New research suggests that patients with HBeAg-negative chronic hepatitis B can achieve functional cure after ending nucleoside/nucleotide analogues (NUCs) treatment.
Termination of long-term nucleoside/nucleotide analogues (NUCs) treatment in patients with HBeAg-negative chronic hepatitis B was associated with functional cure among some patients, a recent study found.
The study, published in Journal of Hepatology, included 158 HBeAg-negative patients with chronic hepatitis B and HBV DNA under 172 IU/ml for at least four years. Patients were divided into two groups, with one group stopping NUC treatment and the other continuing treatment.
After a 96-week observation period, 10.1% (95% CI 4.8%–19.5%) of patients in the group that stopped treatment met the primary endpoint of sustained HBsAg loss. None of the patients who continued treatment achieved the primary endpoint. Many patients also saw reduction in HBV DNA.
“We were able to show that in some patients discontinuing long-term therapy with nucleoside or nucleotide analogues after at least four years is more effective than continuing it, and that many patients no longer require antiviral therapy at all after discontinuation,” lead author Florian van Bömmel, senior physician in the Department of Hepatology at Leipzig University Hospital, said in a statement. “In particular, patients who show low HBsAg levels when they discontinue treatment have a high chance of functional cure.”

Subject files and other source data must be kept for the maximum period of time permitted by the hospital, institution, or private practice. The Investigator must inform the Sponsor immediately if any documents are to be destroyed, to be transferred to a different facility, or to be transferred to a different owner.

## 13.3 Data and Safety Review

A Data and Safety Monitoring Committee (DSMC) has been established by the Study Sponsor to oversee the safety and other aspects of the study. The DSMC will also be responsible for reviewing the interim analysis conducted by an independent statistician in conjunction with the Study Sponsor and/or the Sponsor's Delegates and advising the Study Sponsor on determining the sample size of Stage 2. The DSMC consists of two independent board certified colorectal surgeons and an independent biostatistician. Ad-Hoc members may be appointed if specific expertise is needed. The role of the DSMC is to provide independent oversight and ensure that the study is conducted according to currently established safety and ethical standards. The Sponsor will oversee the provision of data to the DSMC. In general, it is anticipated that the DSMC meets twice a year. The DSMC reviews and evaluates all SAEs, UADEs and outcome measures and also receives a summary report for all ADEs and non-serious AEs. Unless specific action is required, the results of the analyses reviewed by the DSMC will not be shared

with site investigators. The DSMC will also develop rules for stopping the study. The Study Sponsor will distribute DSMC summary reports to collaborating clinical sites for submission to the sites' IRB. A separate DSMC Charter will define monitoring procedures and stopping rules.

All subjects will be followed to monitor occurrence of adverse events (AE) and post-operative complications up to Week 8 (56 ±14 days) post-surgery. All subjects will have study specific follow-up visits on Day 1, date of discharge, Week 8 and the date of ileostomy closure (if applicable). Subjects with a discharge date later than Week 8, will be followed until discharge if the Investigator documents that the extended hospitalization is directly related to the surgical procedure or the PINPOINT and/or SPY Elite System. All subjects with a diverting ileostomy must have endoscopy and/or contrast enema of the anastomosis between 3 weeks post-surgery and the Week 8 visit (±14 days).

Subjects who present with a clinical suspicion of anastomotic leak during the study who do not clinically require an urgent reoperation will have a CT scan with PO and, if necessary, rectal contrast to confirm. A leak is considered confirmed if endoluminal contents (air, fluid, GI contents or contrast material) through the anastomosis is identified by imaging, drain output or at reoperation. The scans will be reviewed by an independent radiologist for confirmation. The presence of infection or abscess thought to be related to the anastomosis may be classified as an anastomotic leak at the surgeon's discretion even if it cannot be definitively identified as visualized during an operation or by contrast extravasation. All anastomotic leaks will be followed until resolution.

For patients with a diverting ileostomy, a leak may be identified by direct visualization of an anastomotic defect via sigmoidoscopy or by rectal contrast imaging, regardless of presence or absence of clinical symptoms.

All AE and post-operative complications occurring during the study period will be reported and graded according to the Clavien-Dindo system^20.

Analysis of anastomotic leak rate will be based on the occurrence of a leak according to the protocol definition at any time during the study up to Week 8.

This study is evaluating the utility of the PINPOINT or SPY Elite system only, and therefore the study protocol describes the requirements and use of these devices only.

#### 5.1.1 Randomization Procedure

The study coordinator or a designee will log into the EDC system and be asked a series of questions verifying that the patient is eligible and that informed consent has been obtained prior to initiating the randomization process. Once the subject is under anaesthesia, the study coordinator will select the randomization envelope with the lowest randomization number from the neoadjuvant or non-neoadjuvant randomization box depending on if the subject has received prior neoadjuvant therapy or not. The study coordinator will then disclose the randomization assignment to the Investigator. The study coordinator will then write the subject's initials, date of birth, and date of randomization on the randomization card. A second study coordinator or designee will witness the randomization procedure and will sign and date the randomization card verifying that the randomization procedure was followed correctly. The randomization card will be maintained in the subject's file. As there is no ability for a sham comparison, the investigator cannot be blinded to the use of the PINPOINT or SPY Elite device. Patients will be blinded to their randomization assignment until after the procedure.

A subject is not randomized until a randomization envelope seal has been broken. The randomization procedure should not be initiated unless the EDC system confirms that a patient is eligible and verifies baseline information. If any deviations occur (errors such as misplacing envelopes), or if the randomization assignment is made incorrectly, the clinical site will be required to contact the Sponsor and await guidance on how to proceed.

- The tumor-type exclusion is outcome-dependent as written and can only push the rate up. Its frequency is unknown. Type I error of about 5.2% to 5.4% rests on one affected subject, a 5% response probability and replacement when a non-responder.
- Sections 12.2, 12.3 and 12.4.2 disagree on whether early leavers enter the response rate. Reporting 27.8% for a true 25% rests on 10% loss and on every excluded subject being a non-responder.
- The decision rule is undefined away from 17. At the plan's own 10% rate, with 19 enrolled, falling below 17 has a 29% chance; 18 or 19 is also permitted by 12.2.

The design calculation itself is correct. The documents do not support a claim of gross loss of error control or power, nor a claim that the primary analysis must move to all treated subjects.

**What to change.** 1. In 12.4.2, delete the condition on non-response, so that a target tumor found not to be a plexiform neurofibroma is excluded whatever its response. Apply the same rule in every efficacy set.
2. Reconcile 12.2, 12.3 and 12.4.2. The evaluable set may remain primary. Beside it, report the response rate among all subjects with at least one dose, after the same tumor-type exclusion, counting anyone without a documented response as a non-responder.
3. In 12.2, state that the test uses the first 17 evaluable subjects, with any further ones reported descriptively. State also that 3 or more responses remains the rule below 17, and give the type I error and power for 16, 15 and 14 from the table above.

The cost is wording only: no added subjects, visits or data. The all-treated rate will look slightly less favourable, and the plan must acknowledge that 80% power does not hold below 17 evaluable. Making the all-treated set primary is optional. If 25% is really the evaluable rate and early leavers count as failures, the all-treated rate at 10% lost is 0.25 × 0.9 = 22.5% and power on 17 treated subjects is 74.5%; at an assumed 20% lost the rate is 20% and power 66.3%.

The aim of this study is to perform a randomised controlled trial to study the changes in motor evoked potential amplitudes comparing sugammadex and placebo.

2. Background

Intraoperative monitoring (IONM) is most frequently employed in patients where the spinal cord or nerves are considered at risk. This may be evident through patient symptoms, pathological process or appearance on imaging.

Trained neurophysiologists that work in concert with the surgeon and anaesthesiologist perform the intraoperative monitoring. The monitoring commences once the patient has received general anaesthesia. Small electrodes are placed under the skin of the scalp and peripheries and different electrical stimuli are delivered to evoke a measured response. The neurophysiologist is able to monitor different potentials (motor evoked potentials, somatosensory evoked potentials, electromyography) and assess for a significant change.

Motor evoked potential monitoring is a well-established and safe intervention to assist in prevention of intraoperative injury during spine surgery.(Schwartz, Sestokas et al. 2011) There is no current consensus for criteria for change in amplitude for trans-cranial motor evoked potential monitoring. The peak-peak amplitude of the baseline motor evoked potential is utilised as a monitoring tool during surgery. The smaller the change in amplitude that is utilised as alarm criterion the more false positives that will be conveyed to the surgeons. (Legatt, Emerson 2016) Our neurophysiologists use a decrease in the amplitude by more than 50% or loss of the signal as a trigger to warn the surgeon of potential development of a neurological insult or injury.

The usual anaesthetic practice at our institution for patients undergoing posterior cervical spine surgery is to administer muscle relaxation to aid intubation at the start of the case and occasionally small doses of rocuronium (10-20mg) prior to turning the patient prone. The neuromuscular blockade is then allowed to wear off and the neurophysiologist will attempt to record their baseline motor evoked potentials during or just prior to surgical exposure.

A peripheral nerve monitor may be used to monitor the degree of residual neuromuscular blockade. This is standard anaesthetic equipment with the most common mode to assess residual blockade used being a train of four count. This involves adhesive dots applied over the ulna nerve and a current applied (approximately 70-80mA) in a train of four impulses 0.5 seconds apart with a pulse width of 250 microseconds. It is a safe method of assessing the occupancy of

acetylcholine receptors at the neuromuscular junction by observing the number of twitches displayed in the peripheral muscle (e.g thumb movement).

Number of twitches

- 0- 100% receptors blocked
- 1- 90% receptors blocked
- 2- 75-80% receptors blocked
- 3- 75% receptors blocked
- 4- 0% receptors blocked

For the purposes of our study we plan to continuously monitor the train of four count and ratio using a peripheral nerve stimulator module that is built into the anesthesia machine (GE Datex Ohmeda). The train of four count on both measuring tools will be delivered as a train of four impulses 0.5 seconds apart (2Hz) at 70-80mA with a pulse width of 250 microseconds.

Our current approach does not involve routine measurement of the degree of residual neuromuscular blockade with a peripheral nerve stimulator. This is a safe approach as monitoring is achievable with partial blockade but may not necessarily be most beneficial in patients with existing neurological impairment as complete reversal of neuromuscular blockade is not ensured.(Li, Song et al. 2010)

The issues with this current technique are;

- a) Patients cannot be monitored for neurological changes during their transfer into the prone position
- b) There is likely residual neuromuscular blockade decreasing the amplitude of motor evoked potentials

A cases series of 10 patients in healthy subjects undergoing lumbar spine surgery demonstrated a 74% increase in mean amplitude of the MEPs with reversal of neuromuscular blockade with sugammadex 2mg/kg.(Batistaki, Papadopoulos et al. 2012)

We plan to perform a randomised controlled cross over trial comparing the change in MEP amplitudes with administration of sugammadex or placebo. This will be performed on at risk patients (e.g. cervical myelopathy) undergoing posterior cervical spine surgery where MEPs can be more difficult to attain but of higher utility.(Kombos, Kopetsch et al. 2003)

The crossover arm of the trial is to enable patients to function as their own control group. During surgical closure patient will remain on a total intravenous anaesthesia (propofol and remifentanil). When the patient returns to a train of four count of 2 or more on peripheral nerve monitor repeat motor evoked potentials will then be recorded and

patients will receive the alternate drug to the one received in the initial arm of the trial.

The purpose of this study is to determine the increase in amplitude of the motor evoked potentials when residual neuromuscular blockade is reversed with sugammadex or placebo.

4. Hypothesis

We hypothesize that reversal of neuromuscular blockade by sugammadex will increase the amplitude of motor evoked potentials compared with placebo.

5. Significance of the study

Among those who’s baseline HBsAg levels were less than 1,000 IU/ml, 28% achieved the primary endpoint of HBsAg loss. Sustained remission was achieved among 40.5% of patients who stopped treatment. Treatment was resumed among 13.9% of patients.
The study reported no serious adverse events related to stopping treatment.
“However, in other studies, severe cases of hepatic inflammation were observed in a few cases after antiviral therapy was discontinued,”van Bömmel said. “Stopping NUC treatment should therefore only be carried out under the supervision of an experienced physician.”
The study also showed that 77% of patients no longer had elevated liver inflammation.
Six patients (7.6%) in the arm that stopped treatment achieved HBsAg seroconversion to anti-HBs.
NUC treatment is mostly lifelong for chronic hepatitis B patients, which can lead to bone density loss and deterioration of kidney function along with drug-related adverse events, drug resistance and high costs.
The Stop-NUC study is a prospective, multicenter, randomized, controlled trial inspired by a European study that showed promising evidence that HBeAg-negative patients who discontinued NUC treatment could achieve a sustained response.
“We expect that in the future international guidelines for the treatment of hepatitis B will refer to this study,” van Bömmel and Thomas Berg, MD, of Leipzig University Hospital, said in a news release. “By the middle of this year, results from the extension of the study will be evaluated and will show whether the number of patients with immune control continues to increase in the long term after discontinuation of antiviral treatment.”